Application of preoperative antibiotics was under surgeons’ decisions; no patients withdrew during the study period. Either polyethylene glycol or magnesium sulfate was adopted as a laxative 1 day before surgery. Clyster was conducted on surgery morning. Streptomycin 1 g plus metronidazole 0.2 g was prescribed 3 times a day for 3 days before surgery in the OA + MBP group patients.
Intravenous antibiotic prophylaxis was based on local guidelines and resistance profiles: most of the patients received cefmetazole 2 g intravenous drip 30 min before incision and once every 12 h until 48 h after surgery. Patients with penicillin or cephalosporin allergy were given clindamycin 0.6 g twice a day. If the surgical procedure lasted more than 180 min, a booster dose of antibiotic was administered.
Based on the preparation procedures employed, patients were divided into a mechanical preparation plus oral antibiotics group (MBP + OA group) and a simple MBP group. The following demographic, clinical, and pathological information were extracted from the database: age, gender, BMI, comorbidities, American Society of Anesthesiologists (ASA) score, operative duration, laparoscopic or laparotomy approach, surgical site, neoadjuvant chemotherapy, combination with multi-organ resection, TNM stage, and preoperative serum albumin level. Outcomes of interest were length of hospital stay (LOS), expense, and rates of postoperative complications, which included anastomotic leakage, SSIs, postoperative ileus, respiratory/urinary infection, deep vein thrombosis (DVT), and postoperative Clostridium difficile infection (CDI).
Frequencies were presented for categorical variables, and means ± standard deviation were given for continuous variables. Pearson’s χ2 or Fisher’s exact tests were used to analyze categorical variables. Student’s t tests were used for analyzing normally distributed data; otherwise, Mann-Whitney U tests were used for continuous variables. Propensity score matching was performed for minimizing confounding based on TNM stage, laparoscopic or laparotomy approach, ASA score, gender, BMI, and neoadjuvant chemotherapy. A multivariate logistic regression model was used to identify independent SSI risk factors, and a stepwise forward method was used for variable selection (inclusion p < 0.05; permanence p < 0.1). The fit for this logistic regression was tested with the Hosmer and Lemeshow test. All data analyses were performed with SPSS v22 (Armonk, NY: IBM Corp).
Unmatched patient characteristics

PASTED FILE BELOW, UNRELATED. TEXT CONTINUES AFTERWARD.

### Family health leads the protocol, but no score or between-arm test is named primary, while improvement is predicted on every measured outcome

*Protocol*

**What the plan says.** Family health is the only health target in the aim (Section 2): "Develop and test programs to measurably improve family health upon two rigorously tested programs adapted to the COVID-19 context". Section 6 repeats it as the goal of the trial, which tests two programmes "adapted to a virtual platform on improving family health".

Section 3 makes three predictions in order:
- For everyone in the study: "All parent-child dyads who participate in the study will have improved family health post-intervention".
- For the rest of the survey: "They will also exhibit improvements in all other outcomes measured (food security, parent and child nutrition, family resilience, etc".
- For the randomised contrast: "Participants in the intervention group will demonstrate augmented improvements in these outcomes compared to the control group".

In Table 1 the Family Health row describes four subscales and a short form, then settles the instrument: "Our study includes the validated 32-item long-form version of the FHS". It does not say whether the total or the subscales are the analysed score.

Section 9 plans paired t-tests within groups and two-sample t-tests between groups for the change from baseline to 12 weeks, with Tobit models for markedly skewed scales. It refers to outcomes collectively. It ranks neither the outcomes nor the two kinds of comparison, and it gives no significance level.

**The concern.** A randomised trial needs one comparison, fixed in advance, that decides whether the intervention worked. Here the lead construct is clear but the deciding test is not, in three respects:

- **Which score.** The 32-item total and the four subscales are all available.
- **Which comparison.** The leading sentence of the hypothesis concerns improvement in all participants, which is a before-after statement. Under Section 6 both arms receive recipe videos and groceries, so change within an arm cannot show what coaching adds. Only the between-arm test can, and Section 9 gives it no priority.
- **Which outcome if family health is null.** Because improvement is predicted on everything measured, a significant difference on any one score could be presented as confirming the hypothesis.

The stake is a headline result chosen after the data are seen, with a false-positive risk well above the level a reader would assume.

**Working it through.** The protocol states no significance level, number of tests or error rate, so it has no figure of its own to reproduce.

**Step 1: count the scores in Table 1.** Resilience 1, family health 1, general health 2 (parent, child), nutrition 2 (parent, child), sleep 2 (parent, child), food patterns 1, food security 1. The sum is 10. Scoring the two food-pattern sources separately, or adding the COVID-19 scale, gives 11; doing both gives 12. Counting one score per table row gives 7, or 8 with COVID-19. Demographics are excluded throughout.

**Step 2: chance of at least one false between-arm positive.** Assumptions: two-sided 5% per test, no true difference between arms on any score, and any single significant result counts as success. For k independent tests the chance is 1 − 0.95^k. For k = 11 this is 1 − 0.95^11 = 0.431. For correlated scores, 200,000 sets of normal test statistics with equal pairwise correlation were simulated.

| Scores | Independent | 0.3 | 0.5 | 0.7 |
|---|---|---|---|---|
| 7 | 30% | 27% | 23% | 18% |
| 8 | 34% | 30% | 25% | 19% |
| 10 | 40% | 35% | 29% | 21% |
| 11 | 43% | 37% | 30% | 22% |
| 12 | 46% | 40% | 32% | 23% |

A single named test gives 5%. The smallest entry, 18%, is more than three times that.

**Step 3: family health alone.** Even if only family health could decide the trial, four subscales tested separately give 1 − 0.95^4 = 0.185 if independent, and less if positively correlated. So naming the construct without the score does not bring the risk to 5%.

We analyzed retrospective data from a total of 806 patients between 2011 and 2017, using the database of the Third Affiliated Hospital of Sun Yat-Sen University. Of these patients, 581 met the inclusion criteria and were enrolled in our study (255 in the OA + MBP group and 326 in the MBP group). The average age was 59.78 ± 12.11 in the OA + MBP group and 59.22 ± 12.16 in the MBP group. The average BMI in these groups was 22.40 ± 3.59 and 22.93 ± 3.40, respectively. Male patients occupied 56.86% and 61.04% in each group. Colon cancer accounted for 94.12% and 72.70% of the patients in each group, with the majority of patients having either stage II or III disease, and most patients underwent laparoscopic procedures. However, the stage, tumor location, serum albumin, surgical approach, neoadjuvant chemotherapy history, and rectal resection proportion were significantly different between the groups. All these baseline characteristics are shown in Table 1.
Unmatched case results
Postoperative complications within 30 days were reviewed using the patient database. Postoperative LOS was significantly longer in the OA + MBP group (10.10 ± 5.19 vs 9.20 ± 5.01 days; p = 0.03), while the expenses were significantly greater in the MBP group (56.74 ± 16.60 vs 66.73 ± 25.66 kRMB; p < 0.05). The overall SSI incidence was significantly lower in the OA + MBP group (27 vs 54, p = 0.03 s), while rates of other complications such as anastomotic leakage, ileus, pulmonary infection, diarrhea, DVT, and hemorrhage were comparable between both groups, as shown in Table 1.
Characteristics of the propensity score-matched samples
As retrospective data, bias inherent in these patient groups may influence study outcomes. To better control confounding variables and achieve comparable distributions of TNM stage, surgical approach, ASA score, gender, BMI, tumor location, and neoadjuvant chemotherapy history, patients were matched 1:1 based on those factors using SPSS. The propensity score-matched sample was comprised of 428 patients (214 in each group). After matching, all variants were similar between both groups as shown in Table 2.
Results of the propensity score-matched sample
The matched data exhibited consistent results with respect to SSI incidence, with 15 and 35 cases in the OA + MBP and MBP alone groups, respectively (p < 0.05). There was also a significant difference in the rates of superficial SSI (5 vs 15 cases; p = 0.03), and total expense remained significantly different between groups (56.98 ± 16.58 vs 65.27 ± 20.13 kRMB; p < 0.05). The postoperative LOS no longer remained significantly different between groups after adjustment (9.71 ± 4.93 vs 9.08 ± 4.97 days, p = 0.192). Other outcomes remained comparable, as shown in Table 2.